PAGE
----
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Re: Comparison of philosophical languages

From:Joseph Fatula <fatula3@...>
Date:Friday, January 17, 2003, 1:38
From: "Andrew Nowicki" <andrew@...>
Subject: Re: Comparison of philosophical languages

> The rules are explained in: >
> Andrew Nowicki wrote: > AN> A perfect language should be easy to pronounce, > AN> easy to understand, and easy to learn.
Agreed. As Teoh said, what's good for one isn't good for all, so I doubt you'll get agreement on this. But some things are more appropriate than others. I imagine most people in the world would not find a tonal clicking language to be easy to pronounce. And it's usually easier to take away a feature one language has than add ones that it doesn't. So speakers of languages with clicks shouldn't have too much trouble if you take away the clicks in an IAL. Same goes for tones, voicing, aspiration, etc. But if you take it all away, you run out of sounds. As a proposed IAL, Ygyde will undergo far greater criticism and scrutiny than any artlang. After all, you're proposing that I expend the time and effort to learn this language. That's going to be hard to do. Would I be interested to learn *about* this language? You bet. I'd love to know more about it. But I see no reason I should have to learn it. English? I learned that 'cause my family spoke it. Spanish? Girlfriend's native language. Slovak and German? I'm interested in learning those because some of my family speaks them. But if knowing a language doesn't provide me with any advantage, I'm not likely to have the time and energy to learn it.
> HST> Another flaw: the difference between the vowels /y/ > HST> and /i/ are difficult to learn for people whose native > HST> language does not differentiate between them. (E.g. a > HST> Mandarin speaker probably can't tell the difference.) > HST> And a Korean speaker would find /f/ and /p/ impossible > HST> to distinguish. (I'm not making this up just to be mean; > HST> I have personally seen Korean friends struggle for > HST> *years* trying to pronounce "fork" and "pork" correctly. > HST> And sometimes they still can't tell the difference by ear.)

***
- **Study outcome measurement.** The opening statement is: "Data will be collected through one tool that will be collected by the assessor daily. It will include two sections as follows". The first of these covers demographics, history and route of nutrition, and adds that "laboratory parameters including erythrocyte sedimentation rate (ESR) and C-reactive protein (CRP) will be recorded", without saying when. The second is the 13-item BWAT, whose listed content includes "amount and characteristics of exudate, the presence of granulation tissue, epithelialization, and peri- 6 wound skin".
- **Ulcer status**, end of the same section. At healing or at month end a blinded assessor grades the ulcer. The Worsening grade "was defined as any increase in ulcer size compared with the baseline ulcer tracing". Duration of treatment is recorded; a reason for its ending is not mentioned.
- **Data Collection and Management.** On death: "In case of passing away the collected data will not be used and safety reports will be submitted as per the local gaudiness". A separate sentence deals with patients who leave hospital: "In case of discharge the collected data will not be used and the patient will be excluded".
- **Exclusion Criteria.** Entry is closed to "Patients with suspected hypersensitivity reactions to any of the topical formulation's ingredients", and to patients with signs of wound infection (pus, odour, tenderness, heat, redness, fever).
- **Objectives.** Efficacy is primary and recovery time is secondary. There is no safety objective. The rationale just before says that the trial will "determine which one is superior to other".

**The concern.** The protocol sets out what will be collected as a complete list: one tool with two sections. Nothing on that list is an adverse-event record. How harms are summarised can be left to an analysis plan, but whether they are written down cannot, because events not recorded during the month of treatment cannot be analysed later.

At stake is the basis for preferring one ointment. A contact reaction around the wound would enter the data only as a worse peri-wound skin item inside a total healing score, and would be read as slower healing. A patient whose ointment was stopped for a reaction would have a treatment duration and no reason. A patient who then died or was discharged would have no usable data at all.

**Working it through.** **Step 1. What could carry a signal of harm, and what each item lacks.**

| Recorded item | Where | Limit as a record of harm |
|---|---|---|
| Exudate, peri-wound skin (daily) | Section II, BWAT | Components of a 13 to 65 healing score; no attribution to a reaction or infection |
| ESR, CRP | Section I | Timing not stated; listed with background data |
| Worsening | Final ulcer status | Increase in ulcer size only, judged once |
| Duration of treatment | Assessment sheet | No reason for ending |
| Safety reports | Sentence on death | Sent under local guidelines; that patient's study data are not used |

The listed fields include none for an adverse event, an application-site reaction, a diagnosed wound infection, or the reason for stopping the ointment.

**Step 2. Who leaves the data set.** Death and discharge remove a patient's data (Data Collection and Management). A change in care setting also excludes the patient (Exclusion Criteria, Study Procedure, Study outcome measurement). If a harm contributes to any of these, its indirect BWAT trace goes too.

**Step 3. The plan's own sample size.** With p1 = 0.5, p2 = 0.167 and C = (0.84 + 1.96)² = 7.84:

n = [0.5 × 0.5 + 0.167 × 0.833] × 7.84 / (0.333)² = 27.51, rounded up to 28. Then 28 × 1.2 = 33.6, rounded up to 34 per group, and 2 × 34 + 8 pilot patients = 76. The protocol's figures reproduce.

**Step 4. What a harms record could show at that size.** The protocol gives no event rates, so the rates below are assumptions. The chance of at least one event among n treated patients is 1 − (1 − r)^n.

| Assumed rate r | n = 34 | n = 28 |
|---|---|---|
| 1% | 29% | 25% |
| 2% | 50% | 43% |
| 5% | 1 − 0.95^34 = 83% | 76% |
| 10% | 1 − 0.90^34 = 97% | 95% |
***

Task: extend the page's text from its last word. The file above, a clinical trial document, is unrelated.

Imagine if you have problems distinguishing |y| from |i| in Ygyde. This will be the case for perhaps the majority of the world's people, who make no such distinction in their own languages. Some interesting homophonies exist: to advertise = face-to-face conversation branch = fruit from a tree North America = South America bag = to cast with a mold barbaric = civilized medicine = battery desperation = story spy = actor A few of these aren't too bad, such as bag=mold, as they have some actual similarity, and one could consider using the same word for both. But some are a bit of a problem. barbaric=civilized? And your pronuciation of |o| as the vowel of "all" or "saw" is just as bad. I'd change that to the vowel of "know" or "ode". But if it's the same as in "saw", most people would consider that the same as the vowel of "hot". And then you've got even more trouble. backward = curved captain = economist fat = spicy Not to mention that the sounds of |j| and |ch| will be very difficult for many people. Perhaps to make this language a little easier, give each root two meanings in very different fields. That way, context will make it clear which one is intended. Consider pair/pear/pare in English. It's always obvious which one is intended, as the situations where one could be used, none of the others are possible. Perhaps something like this needs to happen in Ygyde. And allowing some simple clusters might give you an incredible amount of new roots possible. Many of the consonants here are very difficult for a large percentage of the people in the world. A few simple clusters might be easy to work with. Then there is the matter of definitions. A great number of your defined words are not very clear, or even inaccurate. "vomit = verb outer food" is a very good definition. "cross = noun religious shape" is almost ridiculous. The shape of a cross is far too common to be restricted to religious use, which is what is happening here. "last name = noun rear name" is true, but not in line with how people use it. "last name" in English usually means "family name". I'd redefine this so that it works for people who put the family name in a different place than at the end. "leaf = noun sheet anatomical" doesn't distinguish it from "membrane" or "skin", and it certainly is a different thing. "Buddhism = noun philosophical religious organization" is far too vague, and not even correct. I don't think there's much of an organization to Buddhism. And I don't think there is a religion out there that isn't also philosophical. "reef = noun wet geological protrusion" is unclear. It could be an island, or an atoll, or a spit of land. And it has no connection to what a reef actually is, nor how people interact with reefs. Looking around a bit more, I find that "dam = noun wet geological protrusion". Apparently it's even worse than I thought. "blueberry = noun cold middle food" is particularly interesting. I don't think there's anything especially cold about blueberries, and I don't understand why they'd be "middle". "hockey = noun slippery disk" sounds more like a gasket or a flat bearing. "barbaric = adjective bad town" I don't think barbarism has anything to do with towns. Not to mention that this word and "civilized" sound almost the same. "cone = noun sharp rigid solid shape" could just as easily mean "edge" or "point". "angel = noun attractive religious craftsman" makes me think that you don't have the slightest idea what an angel is, except that it's somehow "religious". Anything closer to "messenger of God" would be perfect. If I were to make a language like Ygyde, where the roots combine together to make all the words, I'd change around one piece. Let me make an example: Imagine that we have 16 consonants and 5 vowels. Not too difficult to manage. Not allowing clusters in any way, that would give us 85 possible one-syllable roots. Combining those into two-syllable words would give us 7,225 words. But many of those combinations wouldn't be very useful. Imagine if we had a root word like |ta| meaning "tall". It might go well with |gu| "animal" as |guta| "giraffe", but it wouldn't be very useful with |si| "food". So instead of having one-syllable roots, we have two-syllable roots. That would give us 7,225 possible roots. Then we would be able to have words like |bazu| "home" and |sheda| "sheep". A word like |bazusheda| could mean "sheep pen". With over seven thousand root words, there's plenty of room. So allowing four-syllable compounds, we get over 52 million possible words. Anyway, it's a very interesting language, but I wouldn't want to use it myself. Joe